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Emergency Funds for Physicians: Why, How Much, and Where to Keep the Money

One of the very first steps that physicians need to take in their foray into personal finance is to establish an emergency fund. This will ensure that you can weather unexpected expenses or employment without having to get personal loans or take on debt. No matter how much money you have invested, which may be a lot as a doctor, it’s important to keep some money liquid (typically 3-6 months worth) so that you don’t have to sell assets at an inopportune time. We’ll cover more details about the emergency fund, how to calculate how much you need to keep in the emergency fund, and where to keep it, such as a high yield savings account or other short term investment.

Note: This article is part of our resources for graduating residents and fellows and transition to practice series. We’ve compiled a list of other relevant resources below. If you are not a part of our transition to practice series and would like to sign up, you can find the sign-up link at the top of our transition to practice guide.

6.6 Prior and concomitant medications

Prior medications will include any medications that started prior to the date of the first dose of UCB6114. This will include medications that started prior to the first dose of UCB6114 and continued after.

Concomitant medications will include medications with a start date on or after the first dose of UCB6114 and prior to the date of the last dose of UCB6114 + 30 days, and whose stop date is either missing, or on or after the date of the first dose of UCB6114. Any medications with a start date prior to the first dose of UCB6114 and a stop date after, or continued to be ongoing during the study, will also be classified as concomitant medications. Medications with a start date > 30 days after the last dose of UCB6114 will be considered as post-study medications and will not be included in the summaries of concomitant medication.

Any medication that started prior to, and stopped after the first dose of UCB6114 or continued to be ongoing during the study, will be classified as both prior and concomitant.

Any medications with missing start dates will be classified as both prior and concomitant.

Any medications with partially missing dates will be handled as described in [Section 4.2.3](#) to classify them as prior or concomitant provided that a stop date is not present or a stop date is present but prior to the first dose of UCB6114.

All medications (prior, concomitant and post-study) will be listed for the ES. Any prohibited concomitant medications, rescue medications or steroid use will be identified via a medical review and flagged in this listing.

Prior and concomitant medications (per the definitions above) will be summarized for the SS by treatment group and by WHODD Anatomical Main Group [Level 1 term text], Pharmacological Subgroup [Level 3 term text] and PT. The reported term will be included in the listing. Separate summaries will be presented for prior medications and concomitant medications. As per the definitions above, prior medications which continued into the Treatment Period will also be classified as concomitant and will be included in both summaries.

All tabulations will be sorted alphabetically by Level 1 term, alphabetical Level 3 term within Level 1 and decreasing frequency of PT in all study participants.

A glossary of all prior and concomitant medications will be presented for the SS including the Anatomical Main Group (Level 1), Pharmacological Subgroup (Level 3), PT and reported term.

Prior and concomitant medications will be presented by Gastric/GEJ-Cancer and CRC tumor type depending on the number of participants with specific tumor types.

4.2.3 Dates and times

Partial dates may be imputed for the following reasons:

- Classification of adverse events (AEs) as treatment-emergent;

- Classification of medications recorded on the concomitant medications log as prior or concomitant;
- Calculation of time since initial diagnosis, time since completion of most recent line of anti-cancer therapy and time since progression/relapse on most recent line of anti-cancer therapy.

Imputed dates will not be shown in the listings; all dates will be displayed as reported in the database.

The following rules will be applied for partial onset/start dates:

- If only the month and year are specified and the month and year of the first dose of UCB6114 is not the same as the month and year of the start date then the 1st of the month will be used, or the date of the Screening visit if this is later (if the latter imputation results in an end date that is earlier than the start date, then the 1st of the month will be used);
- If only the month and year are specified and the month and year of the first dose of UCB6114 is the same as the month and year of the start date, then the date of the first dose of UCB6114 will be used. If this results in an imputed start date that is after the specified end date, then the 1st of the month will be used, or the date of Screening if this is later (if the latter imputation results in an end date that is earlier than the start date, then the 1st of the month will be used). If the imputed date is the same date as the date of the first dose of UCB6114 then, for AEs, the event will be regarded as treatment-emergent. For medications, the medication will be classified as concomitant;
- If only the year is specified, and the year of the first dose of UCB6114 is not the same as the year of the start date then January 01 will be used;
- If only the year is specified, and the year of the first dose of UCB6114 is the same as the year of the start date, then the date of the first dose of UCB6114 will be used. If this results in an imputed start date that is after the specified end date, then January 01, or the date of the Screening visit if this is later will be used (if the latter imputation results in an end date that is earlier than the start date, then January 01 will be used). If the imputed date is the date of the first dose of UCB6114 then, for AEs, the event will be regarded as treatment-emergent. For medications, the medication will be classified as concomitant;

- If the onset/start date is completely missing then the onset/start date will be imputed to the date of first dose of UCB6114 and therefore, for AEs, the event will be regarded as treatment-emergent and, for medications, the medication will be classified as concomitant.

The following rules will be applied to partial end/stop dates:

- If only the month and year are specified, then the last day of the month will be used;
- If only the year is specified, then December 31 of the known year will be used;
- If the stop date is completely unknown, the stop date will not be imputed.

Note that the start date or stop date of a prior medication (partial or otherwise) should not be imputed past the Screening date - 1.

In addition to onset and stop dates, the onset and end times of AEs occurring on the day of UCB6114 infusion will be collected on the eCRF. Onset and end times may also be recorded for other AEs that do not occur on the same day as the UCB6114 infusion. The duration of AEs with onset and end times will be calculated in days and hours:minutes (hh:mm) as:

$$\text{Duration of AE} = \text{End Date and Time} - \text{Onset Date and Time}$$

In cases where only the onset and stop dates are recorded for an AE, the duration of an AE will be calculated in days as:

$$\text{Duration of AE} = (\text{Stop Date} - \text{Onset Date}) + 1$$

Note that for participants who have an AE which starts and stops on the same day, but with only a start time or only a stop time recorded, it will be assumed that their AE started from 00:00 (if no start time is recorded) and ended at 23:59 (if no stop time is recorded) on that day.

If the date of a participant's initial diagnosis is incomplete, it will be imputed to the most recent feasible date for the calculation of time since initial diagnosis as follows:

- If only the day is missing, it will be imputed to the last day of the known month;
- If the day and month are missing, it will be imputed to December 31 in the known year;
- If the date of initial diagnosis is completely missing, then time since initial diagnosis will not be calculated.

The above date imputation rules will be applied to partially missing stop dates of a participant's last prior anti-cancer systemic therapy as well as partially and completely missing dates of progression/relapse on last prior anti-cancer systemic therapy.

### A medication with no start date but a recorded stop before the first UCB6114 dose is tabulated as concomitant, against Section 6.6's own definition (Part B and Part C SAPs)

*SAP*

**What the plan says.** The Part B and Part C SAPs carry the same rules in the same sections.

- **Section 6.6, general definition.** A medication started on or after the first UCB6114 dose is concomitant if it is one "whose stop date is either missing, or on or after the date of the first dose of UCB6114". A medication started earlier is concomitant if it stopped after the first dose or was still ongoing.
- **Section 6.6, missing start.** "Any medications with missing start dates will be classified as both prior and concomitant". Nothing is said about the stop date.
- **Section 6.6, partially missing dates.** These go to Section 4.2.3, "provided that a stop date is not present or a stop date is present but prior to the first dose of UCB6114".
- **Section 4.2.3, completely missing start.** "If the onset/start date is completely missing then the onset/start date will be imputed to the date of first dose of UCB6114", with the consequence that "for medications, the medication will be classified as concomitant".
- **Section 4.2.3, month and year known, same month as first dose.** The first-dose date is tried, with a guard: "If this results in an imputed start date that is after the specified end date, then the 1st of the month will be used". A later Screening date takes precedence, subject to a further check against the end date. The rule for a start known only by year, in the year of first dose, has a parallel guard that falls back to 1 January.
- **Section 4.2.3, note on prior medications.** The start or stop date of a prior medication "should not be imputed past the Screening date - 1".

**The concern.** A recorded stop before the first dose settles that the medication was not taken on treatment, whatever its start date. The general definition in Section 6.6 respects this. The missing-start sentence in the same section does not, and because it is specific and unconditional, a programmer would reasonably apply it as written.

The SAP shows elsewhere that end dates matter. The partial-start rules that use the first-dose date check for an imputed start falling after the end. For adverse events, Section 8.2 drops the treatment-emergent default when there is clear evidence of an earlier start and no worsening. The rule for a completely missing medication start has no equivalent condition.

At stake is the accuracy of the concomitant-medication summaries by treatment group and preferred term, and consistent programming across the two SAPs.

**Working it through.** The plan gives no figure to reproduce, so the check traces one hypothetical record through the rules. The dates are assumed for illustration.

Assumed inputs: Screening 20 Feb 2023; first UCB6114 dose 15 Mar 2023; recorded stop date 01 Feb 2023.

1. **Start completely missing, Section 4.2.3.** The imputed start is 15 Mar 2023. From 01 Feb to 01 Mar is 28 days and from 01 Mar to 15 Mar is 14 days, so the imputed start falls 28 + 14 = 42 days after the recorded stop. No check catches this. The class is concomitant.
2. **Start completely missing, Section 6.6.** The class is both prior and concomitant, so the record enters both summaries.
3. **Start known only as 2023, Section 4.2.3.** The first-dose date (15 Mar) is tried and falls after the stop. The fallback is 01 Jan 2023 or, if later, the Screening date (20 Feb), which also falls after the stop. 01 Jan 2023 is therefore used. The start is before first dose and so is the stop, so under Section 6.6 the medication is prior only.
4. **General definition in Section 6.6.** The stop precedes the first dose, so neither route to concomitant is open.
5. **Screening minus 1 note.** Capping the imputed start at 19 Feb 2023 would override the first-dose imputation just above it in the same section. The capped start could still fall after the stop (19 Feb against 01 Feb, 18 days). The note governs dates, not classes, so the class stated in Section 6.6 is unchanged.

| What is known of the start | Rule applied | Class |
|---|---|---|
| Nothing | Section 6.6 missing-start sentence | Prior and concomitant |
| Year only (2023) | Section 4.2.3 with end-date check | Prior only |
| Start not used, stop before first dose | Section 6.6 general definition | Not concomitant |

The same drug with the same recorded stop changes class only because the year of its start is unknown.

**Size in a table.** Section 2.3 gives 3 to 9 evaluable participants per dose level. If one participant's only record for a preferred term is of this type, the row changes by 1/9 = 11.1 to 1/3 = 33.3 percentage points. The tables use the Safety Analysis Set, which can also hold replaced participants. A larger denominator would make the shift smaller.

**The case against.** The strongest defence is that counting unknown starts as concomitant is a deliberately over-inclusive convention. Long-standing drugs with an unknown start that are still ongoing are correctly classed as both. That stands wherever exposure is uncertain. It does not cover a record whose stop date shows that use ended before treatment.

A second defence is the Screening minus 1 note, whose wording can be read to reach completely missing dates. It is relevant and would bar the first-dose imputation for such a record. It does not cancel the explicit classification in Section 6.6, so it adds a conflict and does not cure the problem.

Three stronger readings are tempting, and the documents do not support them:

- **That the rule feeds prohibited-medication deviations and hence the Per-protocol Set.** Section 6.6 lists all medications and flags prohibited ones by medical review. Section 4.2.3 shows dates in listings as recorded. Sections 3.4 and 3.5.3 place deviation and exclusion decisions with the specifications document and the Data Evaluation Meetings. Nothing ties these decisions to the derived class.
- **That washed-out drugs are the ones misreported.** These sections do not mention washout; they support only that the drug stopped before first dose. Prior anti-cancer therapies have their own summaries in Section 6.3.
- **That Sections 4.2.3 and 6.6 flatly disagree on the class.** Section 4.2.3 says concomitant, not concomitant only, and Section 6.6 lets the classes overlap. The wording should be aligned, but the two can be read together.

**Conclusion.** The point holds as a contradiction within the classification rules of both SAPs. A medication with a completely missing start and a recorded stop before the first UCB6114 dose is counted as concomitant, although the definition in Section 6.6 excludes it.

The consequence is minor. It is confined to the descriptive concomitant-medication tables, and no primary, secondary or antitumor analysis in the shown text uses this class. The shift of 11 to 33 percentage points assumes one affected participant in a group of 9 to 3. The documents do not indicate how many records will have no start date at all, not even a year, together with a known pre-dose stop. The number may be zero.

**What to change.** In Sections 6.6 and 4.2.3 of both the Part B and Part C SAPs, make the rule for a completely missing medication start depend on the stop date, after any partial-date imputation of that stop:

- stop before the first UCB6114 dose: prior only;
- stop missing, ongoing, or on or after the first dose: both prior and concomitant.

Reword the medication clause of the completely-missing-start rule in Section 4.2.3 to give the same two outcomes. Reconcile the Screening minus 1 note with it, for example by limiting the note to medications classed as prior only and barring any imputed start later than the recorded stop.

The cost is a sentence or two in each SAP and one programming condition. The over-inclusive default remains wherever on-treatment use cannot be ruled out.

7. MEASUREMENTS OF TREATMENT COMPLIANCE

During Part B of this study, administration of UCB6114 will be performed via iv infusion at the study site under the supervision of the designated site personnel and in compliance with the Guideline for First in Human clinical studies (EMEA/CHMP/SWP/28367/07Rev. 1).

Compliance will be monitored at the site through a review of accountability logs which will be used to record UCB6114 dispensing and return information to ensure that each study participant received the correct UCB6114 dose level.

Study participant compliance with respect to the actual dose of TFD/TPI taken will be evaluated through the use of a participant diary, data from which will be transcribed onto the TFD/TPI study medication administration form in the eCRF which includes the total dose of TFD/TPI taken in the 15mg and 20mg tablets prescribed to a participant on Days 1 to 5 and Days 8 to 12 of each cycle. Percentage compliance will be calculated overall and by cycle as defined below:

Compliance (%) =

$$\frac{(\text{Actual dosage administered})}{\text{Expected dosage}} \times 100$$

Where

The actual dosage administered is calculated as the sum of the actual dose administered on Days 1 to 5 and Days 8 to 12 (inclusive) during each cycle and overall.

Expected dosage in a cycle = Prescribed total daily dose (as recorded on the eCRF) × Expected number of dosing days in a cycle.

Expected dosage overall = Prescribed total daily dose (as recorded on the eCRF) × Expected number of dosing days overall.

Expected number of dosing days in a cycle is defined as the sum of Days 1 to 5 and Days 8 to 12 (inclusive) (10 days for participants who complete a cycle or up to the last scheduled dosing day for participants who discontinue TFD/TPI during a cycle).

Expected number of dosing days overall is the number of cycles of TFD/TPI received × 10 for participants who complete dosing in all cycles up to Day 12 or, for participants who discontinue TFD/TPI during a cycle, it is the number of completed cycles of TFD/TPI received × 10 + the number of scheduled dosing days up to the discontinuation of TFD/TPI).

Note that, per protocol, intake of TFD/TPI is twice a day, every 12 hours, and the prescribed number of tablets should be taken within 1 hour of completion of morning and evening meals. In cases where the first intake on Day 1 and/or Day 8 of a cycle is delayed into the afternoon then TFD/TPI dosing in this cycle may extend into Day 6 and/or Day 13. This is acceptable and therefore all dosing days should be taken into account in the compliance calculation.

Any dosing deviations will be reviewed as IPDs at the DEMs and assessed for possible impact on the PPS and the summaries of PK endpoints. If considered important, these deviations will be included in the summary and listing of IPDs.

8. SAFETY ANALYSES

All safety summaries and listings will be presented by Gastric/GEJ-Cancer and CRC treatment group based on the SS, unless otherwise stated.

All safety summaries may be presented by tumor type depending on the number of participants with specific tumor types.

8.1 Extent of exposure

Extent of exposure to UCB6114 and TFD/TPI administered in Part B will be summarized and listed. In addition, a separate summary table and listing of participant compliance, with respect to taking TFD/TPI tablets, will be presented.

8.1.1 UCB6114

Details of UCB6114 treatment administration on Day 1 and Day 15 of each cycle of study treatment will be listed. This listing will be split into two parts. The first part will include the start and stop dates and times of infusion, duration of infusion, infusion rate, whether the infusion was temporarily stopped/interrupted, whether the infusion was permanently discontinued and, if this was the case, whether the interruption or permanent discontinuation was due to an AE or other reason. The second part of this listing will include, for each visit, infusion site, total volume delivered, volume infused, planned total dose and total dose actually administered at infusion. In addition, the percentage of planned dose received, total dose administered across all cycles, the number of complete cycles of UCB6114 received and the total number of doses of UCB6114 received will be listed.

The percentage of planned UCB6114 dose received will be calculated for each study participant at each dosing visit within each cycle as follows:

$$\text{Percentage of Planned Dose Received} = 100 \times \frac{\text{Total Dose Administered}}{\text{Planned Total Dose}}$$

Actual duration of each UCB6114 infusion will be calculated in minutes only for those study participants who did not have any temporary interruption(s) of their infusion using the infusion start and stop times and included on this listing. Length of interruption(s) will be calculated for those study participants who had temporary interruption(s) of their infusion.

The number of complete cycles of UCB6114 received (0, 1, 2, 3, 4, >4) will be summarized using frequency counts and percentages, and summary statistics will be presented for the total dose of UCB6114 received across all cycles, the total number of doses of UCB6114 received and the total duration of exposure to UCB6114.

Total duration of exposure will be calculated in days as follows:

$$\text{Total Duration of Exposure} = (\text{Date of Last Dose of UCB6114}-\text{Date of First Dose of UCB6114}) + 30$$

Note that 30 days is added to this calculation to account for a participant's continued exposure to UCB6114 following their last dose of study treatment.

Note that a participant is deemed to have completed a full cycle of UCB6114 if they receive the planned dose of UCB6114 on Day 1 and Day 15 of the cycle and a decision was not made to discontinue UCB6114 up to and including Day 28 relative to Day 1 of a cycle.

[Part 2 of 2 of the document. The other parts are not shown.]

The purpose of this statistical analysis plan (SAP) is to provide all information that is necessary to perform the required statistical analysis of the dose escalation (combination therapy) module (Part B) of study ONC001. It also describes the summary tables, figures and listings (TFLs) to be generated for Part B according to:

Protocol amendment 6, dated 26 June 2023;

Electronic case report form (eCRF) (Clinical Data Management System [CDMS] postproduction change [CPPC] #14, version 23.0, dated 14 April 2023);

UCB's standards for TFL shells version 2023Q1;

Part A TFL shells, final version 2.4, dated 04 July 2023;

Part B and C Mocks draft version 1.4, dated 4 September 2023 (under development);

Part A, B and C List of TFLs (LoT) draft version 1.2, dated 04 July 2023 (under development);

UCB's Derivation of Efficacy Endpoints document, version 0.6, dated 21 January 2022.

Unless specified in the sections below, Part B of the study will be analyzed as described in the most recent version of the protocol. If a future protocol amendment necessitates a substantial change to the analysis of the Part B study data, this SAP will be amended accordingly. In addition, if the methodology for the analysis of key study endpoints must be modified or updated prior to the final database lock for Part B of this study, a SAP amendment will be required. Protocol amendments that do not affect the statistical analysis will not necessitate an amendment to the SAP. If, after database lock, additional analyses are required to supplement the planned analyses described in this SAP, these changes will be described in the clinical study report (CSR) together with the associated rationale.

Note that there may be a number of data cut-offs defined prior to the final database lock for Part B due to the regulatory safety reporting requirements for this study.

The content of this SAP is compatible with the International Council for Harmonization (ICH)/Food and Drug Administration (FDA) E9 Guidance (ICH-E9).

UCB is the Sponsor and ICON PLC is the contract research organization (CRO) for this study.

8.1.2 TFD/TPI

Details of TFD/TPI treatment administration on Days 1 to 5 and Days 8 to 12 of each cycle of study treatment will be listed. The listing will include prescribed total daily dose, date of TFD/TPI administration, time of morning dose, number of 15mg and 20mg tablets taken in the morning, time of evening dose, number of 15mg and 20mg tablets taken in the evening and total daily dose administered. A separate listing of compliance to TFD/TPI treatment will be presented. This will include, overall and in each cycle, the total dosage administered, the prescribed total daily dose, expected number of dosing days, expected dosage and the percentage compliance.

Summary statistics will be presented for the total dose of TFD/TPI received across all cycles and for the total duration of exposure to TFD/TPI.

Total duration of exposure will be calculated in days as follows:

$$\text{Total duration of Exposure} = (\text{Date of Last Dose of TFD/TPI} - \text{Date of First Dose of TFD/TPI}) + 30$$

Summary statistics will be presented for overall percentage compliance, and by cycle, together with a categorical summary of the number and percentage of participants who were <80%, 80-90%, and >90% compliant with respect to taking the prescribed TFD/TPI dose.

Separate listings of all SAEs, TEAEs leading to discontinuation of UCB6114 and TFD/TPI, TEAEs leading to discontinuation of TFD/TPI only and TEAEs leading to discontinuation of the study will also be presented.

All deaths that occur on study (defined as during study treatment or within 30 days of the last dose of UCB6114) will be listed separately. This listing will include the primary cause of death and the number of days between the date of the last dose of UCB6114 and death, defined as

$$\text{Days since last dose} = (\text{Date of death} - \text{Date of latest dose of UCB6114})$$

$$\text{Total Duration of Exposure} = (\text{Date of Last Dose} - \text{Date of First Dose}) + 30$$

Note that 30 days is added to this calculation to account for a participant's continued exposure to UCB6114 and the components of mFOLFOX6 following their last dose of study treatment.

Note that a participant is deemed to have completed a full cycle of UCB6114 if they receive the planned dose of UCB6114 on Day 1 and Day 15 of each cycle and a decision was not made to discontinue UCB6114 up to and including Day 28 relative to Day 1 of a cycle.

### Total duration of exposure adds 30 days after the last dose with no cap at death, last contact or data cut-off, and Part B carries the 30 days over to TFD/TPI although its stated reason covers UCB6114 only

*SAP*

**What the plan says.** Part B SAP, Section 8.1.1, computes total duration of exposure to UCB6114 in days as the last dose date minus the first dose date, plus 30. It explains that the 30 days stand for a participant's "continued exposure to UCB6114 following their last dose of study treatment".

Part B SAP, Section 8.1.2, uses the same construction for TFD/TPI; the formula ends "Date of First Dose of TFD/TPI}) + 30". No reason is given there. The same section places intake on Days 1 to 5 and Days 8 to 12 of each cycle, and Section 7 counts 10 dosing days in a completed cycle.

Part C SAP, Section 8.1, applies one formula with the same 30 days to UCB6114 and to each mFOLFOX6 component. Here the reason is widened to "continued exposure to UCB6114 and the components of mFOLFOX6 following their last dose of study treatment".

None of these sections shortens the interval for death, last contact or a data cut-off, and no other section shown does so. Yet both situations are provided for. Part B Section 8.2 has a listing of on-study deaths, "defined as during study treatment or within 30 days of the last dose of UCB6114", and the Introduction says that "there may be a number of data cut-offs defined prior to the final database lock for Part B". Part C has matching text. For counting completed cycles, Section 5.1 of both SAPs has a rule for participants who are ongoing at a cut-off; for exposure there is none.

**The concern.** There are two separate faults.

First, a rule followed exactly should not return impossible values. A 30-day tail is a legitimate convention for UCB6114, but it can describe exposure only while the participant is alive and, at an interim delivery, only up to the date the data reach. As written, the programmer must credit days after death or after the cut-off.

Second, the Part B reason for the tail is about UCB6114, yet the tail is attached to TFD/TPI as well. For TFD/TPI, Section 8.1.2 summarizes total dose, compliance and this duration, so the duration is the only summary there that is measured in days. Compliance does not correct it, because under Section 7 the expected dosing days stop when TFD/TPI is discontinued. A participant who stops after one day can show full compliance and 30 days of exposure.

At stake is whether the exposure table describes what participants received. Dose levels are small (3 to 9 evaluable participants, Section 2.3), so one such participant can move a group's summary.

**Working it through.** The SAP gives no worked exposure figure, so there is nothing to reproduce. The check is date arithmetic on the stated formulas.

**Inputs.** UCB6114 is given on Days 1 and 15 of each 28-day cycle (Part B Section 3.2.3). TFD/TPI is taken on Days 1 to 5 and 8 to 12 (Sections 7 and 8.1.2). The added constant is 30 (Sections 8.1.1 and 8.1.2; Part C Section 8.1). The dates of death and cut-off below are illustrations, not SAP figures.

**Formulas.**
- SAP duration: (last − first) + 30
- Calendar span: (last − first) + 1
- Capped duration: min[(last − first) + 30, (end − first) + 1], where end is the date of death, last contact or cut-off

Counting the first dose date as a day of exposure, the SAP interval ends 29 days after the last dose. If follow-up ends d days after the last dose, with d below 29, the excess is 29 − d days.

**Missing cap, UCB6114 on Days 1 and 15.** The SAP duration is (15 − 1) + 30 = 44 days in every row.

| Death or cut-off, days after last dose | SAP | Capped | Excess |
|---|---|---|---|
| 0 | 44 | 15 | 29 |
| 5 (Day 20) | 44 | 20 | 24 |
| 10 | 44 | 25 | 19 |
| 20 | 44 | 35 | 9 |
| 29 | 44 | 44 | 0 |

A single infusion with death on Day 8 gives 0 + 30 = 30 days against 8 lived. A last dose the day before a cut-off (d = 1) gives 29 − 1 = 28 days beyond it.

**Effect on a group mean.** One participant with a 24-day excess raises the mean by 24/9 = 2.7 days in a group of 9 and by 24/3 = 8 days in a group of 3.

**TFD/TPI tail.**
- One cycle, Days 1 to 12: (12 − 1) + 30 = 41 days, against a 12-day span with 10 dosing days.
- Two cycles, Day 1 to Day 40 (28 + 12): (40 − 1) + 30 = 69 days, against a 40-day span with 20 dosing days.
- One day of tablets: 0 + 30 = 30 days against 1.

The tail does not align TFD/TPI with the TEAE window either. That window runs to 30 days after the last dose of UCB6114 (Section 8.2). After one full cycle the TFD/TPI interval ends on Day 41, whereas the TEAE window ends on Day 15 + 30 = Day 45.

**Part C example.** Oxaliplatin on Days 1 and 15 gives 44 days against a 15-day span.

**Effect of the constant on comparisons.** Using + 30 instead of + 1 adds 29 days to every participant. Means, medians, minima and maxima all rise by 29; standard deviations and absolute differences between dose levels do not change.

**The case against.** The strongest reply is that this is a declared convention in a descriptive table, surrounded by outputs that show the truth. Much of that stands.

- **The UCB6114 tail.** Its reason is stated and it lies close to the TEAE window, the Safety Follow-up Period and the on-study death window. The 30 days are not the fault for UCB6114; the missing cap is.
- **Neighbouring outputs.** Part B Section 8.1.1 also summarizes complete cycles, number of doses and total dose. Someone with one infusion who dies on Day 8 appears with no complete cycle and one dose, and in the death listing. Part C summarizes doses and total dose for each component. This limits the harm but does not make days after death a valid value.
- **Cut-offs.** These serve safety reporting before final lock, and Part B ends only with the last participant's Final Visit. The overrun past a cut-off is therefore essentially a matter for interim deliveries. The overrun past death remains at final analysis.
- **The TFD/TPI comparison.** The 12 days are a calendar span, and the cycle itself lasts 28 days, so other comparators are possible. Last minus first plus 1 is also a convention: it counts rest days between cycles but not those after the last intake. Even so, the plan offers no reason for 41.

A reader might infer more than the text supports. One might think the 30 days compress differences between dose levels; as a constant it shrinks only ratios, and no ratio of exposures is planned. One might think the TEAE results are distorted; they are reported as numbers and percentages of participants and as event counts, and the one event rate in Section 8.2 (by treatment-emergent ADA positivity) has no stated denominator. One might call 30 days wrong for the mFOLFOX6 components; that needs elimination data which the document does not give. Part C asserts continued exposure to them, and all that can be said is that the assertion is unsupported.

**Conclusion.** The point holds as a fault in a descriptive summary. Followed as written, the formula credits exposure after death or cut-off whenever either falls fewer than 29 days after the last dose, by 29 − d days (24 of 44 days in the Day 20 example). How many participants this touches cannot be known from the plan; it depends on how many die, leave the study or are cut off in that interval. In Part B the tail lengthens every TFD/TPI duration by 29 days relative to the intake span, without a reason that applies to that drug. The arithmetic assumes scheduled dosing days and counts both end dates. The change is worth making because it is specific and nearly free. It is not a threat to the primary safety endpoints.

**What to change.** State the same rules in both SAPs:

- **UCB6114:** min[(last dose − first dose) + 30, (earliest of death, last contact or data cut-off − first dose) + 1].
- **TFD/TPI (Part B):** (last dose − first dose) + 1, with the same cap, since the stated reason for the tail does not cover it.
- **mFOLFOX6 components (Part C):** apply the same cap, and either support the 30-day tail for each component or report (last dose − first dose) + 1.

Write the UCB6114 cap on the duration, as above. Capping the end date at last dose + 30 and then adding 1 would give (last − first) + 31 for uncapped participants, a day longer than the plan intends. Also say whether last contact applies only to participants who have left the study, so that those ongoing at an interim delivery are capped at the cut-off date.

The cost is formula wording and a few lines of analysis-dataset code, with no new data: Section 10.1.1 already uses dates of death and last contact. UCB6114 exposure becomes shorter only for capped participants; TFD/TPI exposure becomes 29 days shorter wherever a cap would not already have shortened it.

Disclaimers/Disclosures: This page contains information about our sponsors, as well as affiliate links, which support the group at no cost to you. These should be viewed as introductions rather than formal recommendations. We do not provide individualized advice and are not formal financial, legal, or otherwise licensed professionals. You should consult these parties as appropriate and do your own due diligence before making decisions based on this page.

The basics of an emergency fund for physicians

What is an emergency fund, and do physicians need one?

Unfortunately, it is not uncommon that we see physicians on our physician communities urgently posting about a need for cash. This may be because of an unexpected expense such as a home repair, a car replacement, a medical issue, a large tax bill, or otherwise, or unexpected loss of income like the loss of a job or other revenue stream. The fact is that the best laid plans can still be disrupted, and the budget that you thought you had planned appropriately for may not be enough.

Enter the emergency fund, your financial safety net.

It’s always a good idea to have a financial buffer for unexpected expenses so that you don’t have to scramble for money, liquidate assets, or take out high interest debt such as credit card debt or personal loans if there is a larger than normal unanticipated expense.